Early last year, I started a new internship in a new city and my first story assignment was one of the most unfortunate I have ever received.
It was June 2019.
This was one my first days at my internship at the Kansas City Star. My editors informed me of an incredibly sad story about an area high school soccer coach who recently experienced the suicide of his brother. The team marched on and won state. It was devastating, but also inspiring, and I was assigned the story.
Over the course of three weeks, I met the coach, his family, the players and interviewed them all. I felt uneasy. I had never experienced anything like their loss, so reporting on this story felt a little like walking through your house with the lights off — you know your surroundings, but you have to operate carefully and trust your instincts.
When the story finally hit the shelves, I felt relieved, but most importantly, the family did too. They were happy that their story was told, that more people could know about their loved one and the way he touched everyone he knew. I felt honored that these gracious people trusted me to tell their story, which changed their lives in the worst way.
Anyway, I’m telling you this to introduce myself and let you know that I want to tell your stories. The Post Register covers a town of roughly 60,000 and we cover five high schools in Idaho Falls and more than a dozen more within the area, which means I can’t learn of every story organically. I would feel so grateful if you reached out with any stories you feel deserve telling.
The good news is that I come from a town about the same size, and from a newspaper where I wrote stories like the one I described above.
In May, I graduated from the journalism school at Kansas State University in Manhattan, Kansas, my hometown. Across those four years, I learned what it took to become a good reporter, in sports and otherwise.
I did some of that learning in school, but I did most of it at a publication called The Manhattan Mercury, the city newspaper that I worked for during college. I covered high school and Kansas State sports, from football to basketball to a sports psychologist who helped her clients without sniffing a stadium.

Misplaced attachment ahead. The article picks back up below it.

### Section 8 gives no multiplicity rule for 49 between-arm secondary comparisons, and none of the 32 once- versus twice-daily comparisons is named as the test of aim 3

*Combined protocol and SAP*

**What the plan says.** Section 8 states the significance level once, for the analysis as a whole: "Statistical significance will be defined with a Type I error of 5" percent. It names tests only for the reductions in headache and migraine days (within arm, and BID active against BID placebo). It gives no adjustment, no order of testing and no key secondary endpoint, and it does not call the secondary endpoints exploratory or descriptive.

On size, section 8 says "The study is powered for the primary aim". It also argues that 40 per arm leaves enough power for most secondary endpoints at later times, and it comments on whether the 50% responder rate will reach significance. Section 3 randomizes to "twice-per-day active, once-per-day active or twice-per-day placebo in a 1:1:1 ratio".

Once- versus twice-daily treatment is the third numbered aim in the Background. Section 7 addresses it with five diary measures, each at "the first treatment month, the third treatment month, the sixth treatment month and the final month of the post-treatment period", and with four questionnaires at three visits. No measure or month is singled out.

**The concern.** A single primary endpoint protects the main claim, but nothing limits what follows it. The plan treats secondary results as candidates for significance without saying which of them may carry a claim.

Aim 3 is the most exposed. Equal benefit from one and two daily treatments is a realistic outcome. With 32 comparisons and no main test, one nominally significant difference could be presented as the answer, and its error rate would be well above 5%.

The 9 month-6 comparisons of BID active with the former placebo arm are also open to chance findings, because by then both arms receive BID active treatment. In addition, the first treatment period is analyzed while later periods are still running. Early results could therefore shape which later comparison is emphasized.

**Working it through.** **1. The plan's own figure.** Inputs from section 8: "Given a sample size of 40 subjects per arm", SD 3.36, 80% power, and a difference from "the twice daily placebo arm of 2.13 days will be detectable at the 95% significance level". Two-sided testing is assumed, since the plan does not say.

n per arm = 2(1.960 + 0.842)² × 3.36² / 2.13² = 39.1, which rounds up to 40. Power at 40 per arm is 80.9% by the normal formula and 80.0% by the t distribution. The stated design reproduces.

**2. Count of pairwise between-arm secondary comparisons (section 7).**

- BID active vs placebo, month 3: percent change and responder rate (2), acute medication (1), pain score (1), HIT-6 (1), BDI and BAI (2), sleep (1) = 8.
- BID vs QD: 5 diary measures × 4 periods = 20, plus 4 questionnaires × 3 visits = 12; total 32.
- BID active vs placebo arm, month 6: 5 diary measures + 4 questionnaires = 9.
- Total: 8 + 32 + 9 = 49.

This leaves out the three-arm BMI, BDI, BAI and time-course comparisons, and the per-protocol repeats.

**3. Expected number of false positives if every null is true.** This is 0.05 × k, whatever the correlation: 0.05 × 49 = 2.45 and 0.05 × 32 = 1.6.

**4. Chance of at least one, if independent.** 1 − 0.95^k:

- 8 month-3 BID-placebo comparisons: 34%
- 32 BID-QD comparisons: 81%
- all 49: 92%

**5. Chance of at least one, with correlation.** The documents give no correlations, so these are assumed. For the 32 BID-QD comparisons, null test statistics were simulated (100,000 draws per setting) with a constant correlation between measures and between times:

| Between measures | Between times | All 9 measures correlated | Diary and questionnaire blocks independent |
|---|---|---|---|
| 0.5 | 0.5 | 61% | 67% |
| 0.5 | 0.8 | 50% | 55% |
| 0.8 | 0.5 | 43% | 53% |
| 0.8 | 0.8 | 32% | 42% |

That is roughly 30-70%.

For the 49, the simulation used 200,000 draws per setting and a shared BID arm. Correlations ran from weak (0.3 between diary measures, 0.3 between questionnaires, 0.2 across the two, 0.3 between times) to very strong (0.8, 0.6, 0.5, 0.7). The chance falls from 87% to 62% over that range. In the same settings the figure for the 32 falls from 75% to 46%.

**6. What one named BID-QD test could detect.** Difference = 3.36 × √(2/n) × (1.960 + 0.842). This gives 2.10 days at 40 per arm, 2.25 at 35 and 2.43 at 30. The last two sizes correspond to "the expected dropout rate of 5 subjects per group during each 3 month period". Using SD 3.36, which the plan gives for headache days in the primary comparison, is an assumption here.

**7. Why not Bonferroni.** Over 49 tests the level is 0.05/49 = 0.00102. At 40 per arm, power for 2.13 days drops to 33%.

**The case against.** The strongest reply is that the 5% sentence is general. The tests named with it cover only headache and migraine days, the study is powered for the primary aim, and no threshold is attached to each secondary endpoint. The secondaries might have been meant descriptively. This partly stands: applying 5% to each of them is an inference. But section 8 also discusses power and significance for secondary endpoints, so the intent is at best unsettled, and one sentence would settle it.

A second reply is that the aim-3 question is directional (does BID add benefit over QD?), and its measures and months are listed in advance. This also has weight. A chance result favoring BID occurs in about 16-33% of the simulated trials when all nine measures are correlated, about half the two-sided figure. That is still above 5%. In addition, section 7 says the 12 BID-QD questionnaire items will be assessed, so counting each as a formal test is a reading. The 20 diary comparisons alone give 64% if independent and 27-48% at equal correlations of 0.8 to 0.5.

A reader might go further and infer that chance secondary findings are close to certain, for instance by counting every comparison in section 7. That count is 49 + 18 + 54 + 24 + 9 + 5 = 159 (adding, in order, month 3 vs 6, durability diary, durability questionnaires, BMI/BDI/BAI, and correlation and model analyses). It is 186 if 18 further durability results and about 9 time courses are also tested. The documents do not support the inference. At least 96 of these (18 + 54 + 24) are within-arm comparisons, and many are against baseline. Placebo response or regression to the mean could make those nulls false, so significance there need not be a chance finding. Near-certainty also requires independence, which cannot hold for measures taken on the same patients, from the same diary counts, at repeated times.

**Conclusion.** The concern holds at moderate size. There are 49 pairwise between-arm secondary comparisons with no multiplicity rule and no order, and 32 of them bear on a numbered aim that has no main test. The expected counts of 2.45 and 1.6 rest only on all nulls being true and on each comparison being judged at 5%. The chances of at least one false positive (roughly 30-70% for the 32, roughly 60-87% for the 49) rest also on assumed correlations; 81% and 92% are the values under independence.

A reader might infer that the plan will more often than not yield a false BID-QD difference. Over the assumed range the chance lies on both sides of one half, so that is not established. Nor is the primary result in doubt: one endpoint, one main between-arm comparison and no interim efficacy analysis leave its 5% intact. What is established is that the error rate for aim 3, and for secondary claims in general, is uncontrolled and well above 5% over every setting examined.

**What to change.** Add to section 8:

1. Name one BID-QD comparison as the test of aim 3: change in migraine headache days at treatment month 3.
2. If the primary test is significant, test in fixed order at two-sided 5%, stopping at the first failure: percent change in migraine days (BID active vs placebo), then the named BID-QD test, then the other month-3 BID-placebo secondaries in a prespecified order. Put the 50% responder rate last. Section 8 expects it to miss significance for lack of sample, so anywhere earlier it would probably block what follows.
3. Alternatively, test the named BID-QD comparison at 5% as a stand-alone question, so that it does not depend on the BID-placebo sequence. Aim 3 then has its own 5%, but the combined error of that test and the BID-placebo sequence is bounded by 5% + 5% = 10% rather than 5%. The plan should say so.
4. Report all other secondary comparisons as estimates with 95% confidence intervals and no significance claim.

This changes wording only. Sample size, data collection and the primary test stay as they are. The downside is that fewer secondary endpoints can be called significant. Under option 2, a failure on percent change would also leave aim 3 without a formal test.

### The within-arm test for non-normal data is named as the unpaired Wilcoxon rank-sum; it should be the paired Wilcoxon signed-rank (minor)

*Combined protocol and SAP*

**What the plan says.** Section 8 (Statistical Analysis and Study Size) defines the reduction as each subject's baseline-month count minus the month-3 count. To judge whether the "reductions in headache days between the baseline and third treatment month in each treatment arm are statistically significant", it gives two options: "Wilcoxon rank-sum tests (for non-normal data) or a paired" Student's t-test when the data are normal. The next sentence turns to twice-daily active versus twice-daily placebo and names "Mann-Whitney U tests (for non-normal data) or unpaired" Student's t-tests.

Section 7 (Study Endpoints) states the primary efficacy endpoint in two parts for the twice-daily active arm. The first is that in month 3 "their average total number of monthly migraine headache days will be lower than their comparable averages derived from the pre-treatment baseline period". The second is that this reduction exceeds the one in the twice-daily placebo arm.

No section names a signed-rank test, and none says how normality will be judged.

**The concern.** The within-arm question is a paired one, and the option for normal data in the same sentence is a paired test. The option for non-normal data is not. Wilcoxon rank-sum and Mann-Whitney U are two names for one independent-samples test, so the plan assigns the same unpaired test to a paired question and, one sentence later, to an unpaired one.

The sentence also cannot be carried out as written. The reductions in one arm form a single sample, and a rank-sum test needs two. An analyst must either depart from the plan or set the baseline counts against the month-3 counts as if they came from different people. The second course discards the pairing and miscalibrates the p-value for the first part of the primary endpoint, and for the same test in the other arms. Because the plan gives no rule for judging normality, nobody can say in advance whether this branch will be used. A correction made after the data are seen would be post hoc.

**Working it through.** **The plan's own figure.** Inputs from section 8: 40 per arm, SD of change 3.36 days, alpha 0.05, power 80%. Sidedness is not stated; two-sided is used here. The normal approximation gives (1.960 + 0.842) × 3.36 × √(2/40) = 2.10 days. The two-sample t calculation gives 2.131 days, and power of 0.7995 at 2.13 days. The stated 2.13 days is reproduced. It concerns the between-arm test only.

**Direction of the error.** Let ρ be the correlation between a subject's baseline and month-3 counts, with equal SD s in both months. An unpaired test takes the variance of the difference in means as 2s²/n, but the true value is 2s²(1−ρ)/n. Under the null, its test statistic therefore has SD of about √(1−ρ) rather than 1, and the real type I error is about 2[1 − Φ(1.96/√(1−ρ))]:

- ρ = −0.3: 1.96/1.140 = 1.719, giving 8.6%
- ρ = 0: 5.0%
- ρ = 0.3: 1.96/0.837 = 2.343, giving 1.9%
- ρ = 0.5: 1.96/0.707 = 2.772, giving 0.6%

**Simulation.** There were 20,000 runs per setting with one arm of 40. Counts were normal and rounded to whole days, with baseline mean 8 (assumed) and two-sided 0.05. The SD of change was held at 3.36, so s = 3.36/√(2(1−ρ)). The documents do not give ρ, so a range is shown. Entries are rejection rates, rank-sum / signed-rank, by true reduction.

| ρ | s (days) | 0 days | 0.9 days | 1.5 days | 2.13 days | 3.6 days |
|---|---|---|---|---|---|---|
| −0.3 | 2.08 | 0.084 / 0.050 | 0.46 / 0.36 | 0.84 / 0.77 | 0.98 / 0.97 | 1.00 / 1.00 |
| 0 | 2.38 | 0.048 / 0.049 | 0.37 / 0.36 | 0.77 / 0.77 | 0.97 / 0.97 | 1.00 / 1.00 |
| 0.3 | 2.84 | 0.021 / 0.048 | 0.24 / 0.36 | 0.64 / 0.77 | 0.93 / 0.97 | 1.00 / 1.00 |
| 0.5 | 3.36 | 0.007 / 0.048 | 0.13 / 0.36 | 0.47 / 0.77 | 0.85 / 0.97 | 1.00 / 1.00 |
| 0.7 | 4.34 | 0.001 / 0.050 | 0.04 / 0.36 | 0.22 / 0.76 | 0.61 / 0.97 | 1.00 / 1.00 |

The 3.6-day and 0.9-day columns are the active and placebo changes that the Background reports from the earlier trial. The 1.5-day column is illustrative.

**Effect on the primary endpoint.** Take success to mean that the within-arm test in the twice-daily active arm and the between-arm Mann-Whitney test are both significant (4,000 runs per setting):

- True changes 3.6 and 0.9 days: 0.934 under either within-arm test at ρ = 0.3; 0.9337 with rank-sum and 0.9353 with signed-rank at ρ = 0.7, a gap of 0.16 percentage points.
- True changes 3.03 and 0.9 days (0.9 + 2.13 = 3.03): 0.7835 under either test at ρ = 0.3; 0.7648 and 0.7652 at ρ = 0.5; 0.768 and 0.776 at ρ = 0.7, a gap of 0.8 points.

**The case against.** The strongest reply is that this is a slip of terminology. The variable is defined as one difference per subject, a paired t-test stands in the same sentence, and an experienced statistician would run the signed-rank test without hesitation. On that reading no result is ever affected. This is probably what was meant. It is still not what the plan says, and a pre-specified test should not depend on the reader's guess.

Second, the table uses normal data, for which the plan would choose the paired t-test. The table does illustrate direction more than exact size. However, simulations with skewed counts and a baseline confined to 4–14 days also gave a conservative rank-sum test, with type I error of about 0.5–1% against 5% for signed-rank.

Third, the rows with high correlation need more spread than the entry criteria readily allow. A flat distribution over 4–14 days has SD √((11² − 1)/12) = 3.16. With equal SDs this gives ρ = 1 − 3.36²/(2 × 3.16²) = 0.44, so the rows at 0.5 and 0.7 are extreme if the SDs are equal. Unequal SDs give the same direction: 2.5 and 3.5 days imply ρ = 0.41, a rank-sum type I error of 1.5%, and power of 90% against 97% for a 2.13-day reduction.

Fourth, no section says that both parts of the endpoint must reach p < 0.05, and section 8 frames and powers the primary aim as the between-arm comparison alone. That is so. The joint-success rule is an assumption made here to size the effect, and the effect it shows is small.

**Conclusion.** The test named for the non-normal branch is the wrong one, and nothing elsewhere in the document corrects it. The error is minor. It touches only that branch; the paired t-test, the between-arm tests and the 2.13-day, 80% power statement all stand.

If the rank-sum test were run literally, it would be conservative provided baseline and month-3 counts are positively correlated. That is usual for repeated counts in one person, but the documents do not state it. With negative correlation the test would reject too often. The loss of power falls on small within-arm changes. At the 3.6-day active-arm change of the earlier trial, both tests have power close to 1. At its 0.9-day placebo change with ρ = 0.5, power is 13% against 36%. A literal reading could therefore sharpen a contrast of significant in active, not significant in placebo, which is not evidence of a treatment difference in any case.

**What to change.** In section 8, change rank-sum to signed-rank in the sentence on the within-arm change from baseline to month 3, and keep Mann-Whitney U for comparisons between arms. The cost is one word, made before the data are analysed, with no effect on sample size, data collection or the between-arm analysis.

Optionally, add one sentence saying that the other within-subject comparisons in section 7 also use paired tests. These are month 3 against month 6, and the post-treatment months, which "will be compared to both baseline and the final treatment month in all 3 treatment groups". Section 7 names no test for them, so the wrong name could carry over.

One of the more important things I’ve learned, though, is that it’s about people. I may cover sports, but really, I cover people who play sports. Athletes are humans, no matter the level they compete at, which means they feel elated and anxious and regretful and all the emotions that make us similar.
Put another way, the star quarterback may throw a game-winning touchdown, but he might go home and dwell on a strained relationship with a family member.
These are the types of stories I want to tell here at The Post Register. They don’t have to be sad — for athletes and coaches' sakes, I'd prefer if they weren't — but it’s important that they’re meaningful. I love covering games and meets, college signings and senior nights, but a big reason why I love this job so much is because I get to know people on a deeper level and tell a story readers haven’t heard before.
That can take any number of forms. I’ve covered more somber topics, like the story I shared at the beginning of this column, pieces that resonate in ways more serious than fun.
But I’ve also written about some really lighthearted things: A volleyball team’s tradition where players draw on mini-volleyballs and toss them to the crowd during pregame introductions, a football team’s equipment staff, a basketball team’s nutritionists and the measures they take to fuel players of all types of builds and backgrounds.
So let’s have some fun! You can reach me via email or by phone, both of which will appear at the end of this article. After all, that’s how I found out about the story I used to kick this column off.
You might know that covering a community is a time-consuming job, so I can't promise to get to every story you send in, but I will try my absolute best.
Telling stories is my biggest passion. I would be honored to learn more and tell yours.
I just have to know about it first.